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Chevy Big Block EFI - The Coolest Rat

A 615hp Pump Gas Rat For Your Everyday Ride

By Mike Petralia

It's about time we catch up with, and then surpass, the OEMs when it comes to power and driveability in our hot rods. While carburetors are still a fun and cost-effective way to make power, electronic fuel injection (EFI) is really the best way to cruise. If you want to build an engine that truly demonstrates the best of all worlds, good starting, smooth idle, decent economy, low maintenance, and big power, then a stroker EFI big-block is the only way to go. When we set out to build this EFI big-block, which we've since named "Cool Rat," we had no idea just how cool a motor like this could be.

What makes this Rat so cool is that it idles around 700 rpm, makes over 600 hp on pump gas, requires practically no maintenance, and can be driven anywhere at any time by just hopping in the car and turning the key. There's no carb tuning to fuss with and no pumping the gas pedal a couple times before startup. You're probably thinking right now, "All that can't be true," but it is. That's because this stroker Rat make gobs of power, and the EFI, combined with the hydraulic roller cam, makes it suitable for everyday use on the street. And we didn't have to take out a second mortgage to build it, either.

Although no EFI motor can truly be considered a budget buildup, this one counts as an affordable alternative. This whole engine, top to bottom, would probably cost around $10,000 to build, meaning it would be about $16.25 per hp, which isn't too bad when you consider that this could be a 615hp daily driver! Where else could you get that much power in a package that is not only self-tuning but doesn't require any valve lash adjustments, starts and runs great on cold winter mornings, and won't vapor lock on a hot summer day? Also, consider the fact that this Rat idled like a kitten, making over 14 inches of vacuum. Can you say "stealth fighter on the boulevard?"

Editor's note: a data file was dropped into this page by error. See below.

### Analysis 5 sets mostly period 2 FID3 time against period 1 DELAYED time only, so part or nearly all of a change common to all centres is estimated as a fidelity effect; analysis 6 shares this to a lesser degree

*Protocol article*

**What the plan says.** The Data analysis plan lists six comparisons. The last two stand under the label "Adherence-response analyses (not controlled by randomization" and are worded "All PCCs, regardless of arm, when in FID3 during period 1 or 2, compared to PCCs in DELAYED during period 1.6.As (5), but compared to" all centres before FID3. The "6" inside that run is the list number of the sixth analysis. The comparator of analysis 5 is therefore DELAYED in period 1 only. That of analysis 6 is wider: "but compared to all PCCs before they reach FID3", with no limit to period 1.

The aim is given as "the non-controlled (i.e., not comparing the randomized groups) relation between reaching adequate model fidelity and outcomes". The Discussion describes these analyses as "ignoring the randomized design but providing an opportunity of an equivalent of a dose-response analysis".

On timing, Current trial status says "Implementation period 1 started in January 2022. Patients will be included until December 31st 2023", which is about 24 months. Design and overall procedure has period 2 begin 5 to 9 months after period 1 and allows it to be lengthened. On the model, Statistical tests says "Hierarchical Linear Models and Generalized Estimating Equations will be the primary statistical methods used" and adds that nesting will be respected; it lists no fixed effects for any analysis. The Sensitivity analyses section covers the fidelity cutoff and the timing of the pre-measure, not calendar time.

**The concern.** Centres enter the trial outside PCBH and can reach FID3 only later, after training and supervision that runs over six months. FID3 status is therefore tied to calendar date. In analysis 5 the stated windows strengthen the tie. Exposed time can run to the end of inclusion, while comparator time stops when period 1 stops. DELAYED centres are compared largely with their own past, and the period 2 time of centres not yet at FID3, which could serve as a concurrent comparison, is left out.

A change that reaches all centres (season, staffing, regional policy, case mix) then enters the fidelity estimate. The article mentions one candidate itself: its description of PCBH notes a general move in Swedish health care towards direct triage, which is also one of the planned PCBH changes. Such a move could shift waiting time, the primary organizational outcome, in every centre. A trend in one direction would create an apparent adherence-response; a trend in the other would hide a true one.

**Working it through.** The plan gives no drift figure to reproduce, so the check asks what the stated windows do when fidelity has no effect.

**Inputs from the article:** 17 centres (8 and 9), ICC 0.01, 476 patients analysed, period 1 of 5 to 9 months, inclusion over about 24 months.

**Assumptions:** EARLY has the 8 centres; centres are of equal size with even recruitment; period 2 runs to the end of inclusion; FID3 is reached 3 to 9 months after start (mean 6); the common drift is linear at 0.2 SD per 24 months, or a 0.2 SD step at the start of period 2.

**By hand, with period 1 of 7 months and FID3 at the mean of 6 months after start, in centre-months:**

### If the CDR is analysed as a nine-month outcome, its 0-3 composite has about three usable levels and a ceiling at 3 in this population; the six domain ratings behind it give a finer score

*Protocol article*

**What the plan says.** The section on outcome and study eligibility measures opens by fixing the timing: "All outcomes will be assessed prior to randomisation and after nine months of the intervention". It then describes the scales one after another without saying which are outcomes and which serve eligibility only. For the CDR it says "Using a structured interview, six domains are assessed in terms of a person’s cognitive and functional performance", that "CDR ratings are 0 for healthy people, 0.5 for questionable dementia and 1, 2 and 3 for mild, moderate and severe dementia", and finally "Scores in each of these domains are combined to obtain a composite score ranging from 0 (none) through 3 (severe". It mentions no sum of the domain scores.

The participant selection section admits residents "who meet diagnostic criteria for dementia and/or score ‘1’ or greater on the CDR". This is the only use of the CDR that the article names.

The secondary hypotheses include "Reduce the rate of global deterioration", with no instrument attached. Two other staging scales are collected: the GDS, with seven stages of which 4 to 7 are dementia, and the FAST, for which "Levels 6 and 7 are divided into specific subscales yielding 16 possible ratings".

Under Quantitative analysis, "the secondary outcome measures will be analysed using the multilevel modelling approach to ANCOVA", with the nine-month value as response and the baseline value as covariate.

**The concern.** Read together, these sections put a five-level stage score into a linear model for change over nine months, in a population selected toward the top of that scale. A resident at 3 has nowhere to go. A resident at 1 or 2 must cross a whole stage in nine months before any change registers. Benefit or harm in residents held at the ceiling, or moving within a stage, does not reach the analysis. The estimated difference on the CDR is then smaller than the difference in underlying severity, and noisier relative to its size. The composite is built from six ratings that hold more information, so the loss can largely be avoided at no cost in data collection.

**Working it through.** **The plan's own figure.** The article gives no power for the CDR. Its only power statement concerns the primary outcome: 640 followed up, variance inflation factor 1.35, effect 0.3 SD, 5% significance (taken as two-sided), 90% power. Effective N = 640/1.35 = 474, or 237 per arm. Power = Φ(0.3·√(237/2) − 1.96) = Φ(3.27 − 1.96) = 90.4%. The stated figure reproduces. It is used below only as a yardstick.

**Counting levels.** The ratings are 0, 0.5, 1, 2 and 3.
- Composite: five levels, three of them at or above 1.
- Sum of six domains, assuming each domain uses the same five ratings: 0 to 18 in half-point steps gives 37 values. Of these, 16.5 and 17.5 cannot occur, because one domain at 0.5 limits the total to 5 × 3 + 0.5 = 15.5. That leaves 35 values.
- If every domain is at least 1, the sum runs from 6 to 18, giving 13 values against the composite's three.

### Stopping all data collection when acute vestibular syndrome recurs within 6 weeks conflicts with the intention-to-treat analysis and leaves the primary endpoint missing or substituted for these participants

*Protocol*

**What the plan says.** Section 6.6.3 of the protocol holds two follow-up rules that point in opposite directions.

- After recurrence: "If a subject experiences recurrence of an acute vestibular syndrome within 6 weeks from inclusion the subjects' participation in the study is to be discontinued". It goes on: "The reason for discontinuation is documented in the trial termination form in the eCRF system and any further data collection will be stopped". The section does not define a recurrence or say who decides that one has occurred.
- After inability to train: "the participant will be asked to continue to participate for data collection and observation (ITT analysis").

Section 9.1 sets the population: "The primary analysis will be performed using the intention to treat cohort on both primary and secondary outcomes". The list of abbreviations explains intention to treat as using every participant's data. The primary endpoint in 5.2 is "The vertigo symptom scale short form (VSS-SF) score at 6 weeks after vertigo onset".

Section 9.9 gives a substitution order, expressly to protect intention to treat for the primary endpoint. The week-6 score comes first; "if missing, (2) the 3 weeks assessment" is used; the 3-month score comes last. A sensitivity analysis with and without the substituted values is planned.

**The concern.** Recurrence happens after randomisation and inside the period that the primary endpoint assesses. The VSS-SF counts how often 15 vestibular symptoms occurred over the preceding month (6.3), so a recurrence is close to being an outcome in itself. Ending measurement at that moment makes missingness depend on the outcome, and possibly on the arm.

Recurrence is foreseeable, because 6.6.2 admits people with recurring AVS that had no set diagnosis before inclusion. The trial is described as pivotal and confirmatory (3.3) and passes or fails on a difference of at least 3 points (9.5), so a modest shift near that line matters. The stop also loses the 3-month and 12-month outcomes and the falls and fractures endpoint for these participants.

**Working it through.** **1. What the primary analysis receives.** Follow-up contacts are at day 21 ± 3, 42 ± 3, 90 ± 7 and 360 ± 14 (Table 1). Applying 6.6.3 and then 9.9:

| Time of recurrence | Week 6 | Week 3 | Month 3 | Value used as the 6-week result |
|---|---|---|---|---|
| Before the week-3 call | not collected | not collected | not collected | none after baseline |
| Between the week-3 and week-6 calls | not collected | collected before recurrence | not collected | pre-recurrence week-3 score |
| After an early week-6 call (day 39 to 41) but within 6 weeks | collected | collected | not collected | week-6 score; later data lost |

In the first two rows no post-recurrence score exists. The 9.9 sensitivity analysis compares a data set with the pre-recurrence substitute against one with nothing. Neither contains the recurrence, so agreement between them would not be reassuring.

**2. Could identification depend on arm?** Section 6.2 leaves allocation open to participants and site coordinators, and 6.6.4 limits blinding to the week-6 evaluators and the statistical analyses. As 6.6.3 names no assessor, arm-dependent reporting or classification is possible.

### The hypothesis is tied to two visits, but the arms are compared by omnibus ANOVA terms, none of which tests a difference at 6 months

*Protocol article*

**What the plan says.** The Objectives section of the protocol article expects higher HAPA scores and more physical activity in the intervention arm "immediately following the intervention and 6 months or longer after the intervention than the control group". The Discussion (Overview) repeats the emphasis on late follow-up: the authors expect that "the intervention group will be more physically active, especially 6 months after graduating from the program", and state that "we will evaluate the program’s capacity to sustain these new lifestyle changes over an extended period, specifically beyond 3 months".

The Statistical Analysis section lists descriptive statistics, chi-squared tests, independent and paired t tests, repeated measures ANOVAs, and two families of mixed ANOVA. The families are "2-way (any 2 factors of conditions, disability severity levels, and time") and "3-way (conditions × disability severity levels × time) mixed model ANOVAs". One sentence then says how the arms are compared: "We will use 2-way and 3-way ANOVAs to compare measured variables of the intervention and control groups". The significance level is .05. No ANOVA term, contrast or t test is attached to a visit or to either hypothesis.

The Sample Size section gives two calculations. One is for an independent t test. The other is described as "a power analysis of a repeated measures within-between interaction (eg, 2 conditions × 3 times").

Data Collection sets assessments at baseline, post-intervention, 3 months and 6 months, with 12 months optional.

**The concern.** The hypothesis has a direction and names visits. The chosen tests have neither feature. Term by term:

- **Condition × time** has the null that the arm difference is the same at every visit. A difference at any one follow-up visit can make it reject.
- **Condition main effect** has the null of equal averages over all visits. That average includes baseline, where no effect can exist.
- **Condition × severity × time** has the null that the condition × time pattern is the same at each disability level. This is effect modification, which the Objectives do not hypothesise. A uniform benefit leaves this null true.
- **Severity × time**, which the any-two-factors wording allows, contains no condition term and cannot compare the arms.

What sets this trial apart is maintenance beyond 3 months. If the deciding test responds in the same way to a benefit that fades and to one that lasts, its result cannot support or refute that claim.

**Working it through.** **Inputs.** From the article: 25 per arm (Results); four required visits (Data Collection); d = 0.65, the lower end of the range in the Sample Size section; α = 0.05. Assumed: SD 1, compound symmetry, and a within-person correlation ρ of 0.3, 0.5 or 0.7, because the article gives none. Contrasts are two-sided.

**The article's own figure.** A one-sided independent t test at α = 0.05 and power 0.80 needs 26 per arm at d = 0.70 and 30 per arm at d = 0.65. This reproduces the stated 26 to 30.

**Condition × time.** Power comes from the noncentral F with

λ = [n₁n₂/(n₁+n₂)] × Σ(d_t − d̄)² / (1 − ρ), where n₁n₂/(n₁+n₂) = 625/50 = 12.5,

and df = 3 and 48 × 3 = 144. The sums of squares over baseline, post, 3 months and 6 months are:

Tuning The Coolest Rat
One of the things we learned while tuning this Rat on the Vrbancic Brothers DTS dyno was that with the proper EFI system and a well built motor, very little tuning is actually needed to make optimum power. And the right combination can also give you peak power figures at a reasonably low rpm. One of the reasons this Rat is so streetable is because its horsepower peaked below 6,000 rpm and it had no trouble running on 91-octane pump gas with 36 degrees of total ignition advance.

With our laptop computer connected to the Holley Commander 950 ECU we fine-tuned the fuel map to get the best performance at all rpm. Unlike tuning with a carburetor, the EFI system gives you the ability to tune on the fly, with the engine running. Also, the Holley tuning software is able to pinpoint exactly where in the fuel map your engine runs, telling you precisely where to tune it. After getting the engine to start and idle easily by tuning the start-up enrichment and then using the DTS dyno's wide-band O2 sensor to get the best idle quality, we stepped the engine up in 500-rpm increments, then tuned each increment specifically.

The dyno held the engine at a steady rpm while we increased or decreased the fuel injector pulse width, watching the A/F ratio and listening to the sound of the engine. As we neared the perfect setting for each rpm point, the engine responded with higher vacuum, higher revs, and a smooth tone. While it'd be nice to maintain a consistent A/F ratio throughout the entire rpm band, real world testing proves that sometimes an engine likes to be rich in some areas and lean in others. An engine never runs best at just one A/F ratio. In fact, ours ran up and down the A/F scale from 10:1 to about 13:1. Once we figured out how a minor fuel map adjustment could make a big difference, we simply chased the computer cursor around the map as the engine made a sweep and tuned it as if we were driving down the road. By doing so, we were able to increase torque between 3,000 and 3,700 rpm by more than 50 lb-ft! Try doing that with a carburetor while you're driving. It can't be done.

By Mike Petralia
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